There’s something endlessly appealing about tapping buttons or busting out dance moves to a catchy song or phat beat. Throughout the years and decades, various games have taken advantage of this very primal desire to move that body and feel the rhythm.
This is part of the reason why this genre of video games has such a wide appeal. People from all walks of life – even those who may have never picked up a controller – have found themselves rocking a plastic guitar or hopping around a dance pad.
Despite the rhythm, dance, and music craze somewhat fizzling out lately, thanks to the decline of megahits Guitar Hero and DDR, this genre will always endure with their intuitive, addictive gameplay. Even with the lull in these types of games, there are a plethora of music titles to choose from.
So let’s hit tap our feet and hit that dance floor as we break down some of the best rhythm and dance games ever made.
Updated January 15th, 2021 by Stephen LaGioia: After a fairly “stagnant” 2020, gamers and non-gamers alike are looking to get active; and perhaps meet some new year’s resolutions by breaking a sweat. Given these factors, and the release of some solid new titles, it seems appropriate to update this list with even more enjoyable dancing, music, and rhythm games that offer a fun way to get moving.
15 Dance Central 2
Following the success of Guitar Hero and the motion-centric Wii, it seemed almost inevitable that a dance title for Microsoft’s then-new motion camera peripheral would be released. And who better to release it than GH’s own developer, Harmonix?
2011’s Dance Central 2 managed to smooth out some of the rough edges and scantness of its predecessor – featuring more solid motion controls, more songs, and the welcome addition of a (true) multiplayer mode.
14 Rez Infinite
Much like another recent hit by Monstars Inc. and Reonair, Tetris Effect, Rez Infinite takes players on an exhilarating ride with its smooth blend of music and action-packed gameplay.
Players will fly through abstract, polygonal environments while aiming and shooting projectiles, either with a joystick or head turns via VR headset. The bombardment of action, vibrant, retro-future visuals, and thumping techno music contributes to a journey that’s both exciting and hypnotic.
Yes, those who fancied playing amateur DJ in their bedroom can now live out their fantasies in the virtual realm.
With this enjoyable rhythm romp, Harmonix proves they still have some music magic left after all these years. 2020’s Fuser has players take on the exhilarating role of a DJ, who’s job is to raise the roof and provide the remixed soundtracks to concerts of thousands.
You’ll be tasked with intermixing and swapping between various pre-selected tracks, which make up your fusion of on-the-fly medleys. Alterations like audio filters and instrument loops can also be tossed in for some personal flair and wrack up more points.
12 Rock Band 3
After getting in some playing time for a few years, Harmonix largely perfected their craft with what’s largely considered the peak of the Rock Band franchise. 2010’s Rock Band 3 rolls with the solid formula of its predecessors while amping up the content and fine-tuning certain areas.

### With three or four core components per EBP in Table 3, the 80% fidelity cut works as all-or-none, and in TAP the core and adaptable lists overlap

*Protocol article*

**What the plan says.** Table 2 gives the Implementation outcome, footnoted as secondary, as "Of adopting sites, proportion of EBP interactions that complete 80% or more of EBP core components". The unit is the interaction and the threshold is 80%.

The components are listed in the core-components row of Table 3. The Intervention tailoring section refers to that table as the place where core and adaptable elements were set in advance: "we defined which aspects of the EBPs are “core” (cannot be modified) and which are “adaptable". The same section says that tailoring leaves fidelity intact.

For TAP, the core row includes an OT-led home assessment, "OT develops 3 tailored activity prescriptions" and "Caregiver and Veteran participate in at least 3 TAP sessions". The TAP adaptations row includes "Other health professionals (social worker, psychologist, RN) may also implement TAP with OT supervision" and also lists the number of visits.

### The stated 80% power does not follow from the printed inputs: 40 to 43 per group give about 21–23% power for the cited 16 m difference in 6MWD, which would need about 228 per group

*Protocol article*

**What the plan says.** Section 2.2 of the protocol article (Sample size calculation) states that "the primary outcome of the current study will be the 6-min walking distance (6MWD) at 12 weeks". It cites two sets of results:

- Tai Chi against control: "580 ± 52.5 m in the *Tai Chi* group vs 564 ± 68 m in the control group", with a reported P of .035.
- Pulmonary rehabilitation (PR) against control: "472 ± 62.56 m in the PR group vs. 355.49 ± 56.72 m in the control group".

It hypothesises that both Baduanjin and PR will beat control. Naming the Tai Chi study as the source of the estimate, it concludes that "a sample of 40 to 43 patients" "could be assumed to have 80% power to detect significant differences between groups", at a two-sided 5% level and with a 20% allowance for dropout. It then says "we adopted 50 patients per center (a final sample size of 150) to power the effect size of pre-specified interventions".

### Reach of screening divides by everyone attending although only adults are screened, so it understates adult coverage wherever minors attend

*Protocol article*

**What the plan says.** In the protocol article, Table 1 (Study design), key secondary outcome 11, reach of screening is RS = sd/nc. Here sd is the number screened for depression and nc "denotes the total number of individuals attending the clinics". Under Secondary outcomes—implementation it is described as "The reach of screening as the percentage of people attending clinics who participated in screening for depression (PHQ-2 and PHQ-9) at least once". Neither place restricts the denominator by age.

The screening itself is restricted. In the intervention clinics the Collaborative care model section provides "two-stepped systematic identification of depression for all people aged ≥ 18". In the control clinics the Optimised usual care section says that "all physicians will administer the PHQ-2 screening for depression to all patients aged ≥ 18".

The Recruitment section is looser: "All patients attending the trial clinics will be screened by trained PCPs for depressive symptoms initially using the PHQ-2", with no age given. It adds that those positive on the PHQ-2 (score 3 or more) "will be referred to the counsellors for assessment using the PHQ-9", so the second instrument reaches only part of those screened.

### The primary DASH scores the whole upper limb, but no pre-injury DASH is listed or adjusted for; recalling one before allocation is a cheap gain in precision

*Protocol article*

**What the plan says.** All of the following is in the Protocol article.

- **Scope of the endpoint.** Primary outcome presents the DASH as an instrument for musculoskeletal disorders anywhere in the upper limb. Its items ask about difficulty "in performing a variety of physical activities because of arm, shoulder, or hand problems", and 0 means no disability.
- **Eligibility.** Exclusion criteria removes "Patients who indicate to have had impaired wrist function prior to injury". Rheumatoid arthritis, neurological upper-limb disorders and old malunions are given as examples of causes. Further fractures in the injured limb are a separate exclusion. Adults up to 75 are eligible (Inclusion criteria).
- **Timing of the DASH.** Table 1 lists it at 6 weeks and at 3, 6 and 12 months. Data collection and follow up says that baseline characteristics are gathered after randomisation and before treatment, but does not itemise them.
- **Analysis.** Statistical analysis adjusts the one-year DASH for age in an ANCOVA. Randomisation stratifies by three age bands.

A fleshed-out career mode is added, along with three-part vocal harmonies, and a detailed “Pro” Mode – meant to simulate the playing of real instruments. The welcome addition of a keyboard adds some variety and color to the mix.
A whopping 83 songs are available, which span from classics like Ozzy Osbourne’s “Crazy Train” to more recent hits like The White Stripes’ “The Hardest Button to Button.”
11 Donkey Konga
Rhythm and dance games are known for their weird accessories, which help to augment the experience and act as a tool to help break it down. But unlike a typical dance pad or plastic guitar, Nintendo managed to push boundaries with its pair of plastic bongo drums.
While there were a few other obscure games that used this peripheral – even a Donkey Kong platformer – the Donkey Konga games were the main focus, and it worked marvelously.
The game managed to simplify the idea of the rhythm game by boiling down the inputs to only a handful of commands – hit the left, right, or both bongos to the rhythmic cues, and throw in a clap every now and then. The premise is basic but delightfully appealing, and the setlist offers a diverse lineup of enjoyable tunes. These range from various kids songs to Nintendo hits like the Pokemon Theme to Blink 182.
10 Parappa The Rapper
Younger gamers might only recognize this quirky PlayStation game from a cheeky Robot Chicken spoof. Yet, back in the ’90s, this was one of the go-to rhythm-based hits for those who didn’t want to work up a sweat in DDR.
The game contains some cute cell-shaded graphics and a simple-but-engaging narrative about a dog who wants to become a rapper – because why not? During the rapping romps, the player will train with “Master Onion” and face off against a diverse array of opponents which include a chicken man.
It’ll be tough to hold back a smile as you rap your way through some crazy scenarios and rattle off cheesy lines. Though the actual mechanics boil down to hitting the right buttons at the right time, the presentation is uniquely enjoyable and the gameplay is appealing.
9 Just Dance 2020
Whether one is waggling with the Wii remote, or dancing with the Kinect’s full-body motion sensor, the Just Dance series by Ubisoft has proven a fun way to get fit and get dancing. Considering the series has become the gaming equivalent of “Now That’s What I Call Music,” cranking out release after release, pinpointing a definitive “best” is an exercise in futility.
Still, this 2020 rendition certainly stands as a high watermark in the series, proving this established franchise still has some moves left.
The game features a robust setlist ranging from Panic! at the Disco’s “High Hopes” to Skrillex’s “Bangarang.” This is enhanced by some lively, vibrant backgrounds, improved controls, fun new modes, and plenty of unlockables. It also has the distinction of being the final Wii game ever released.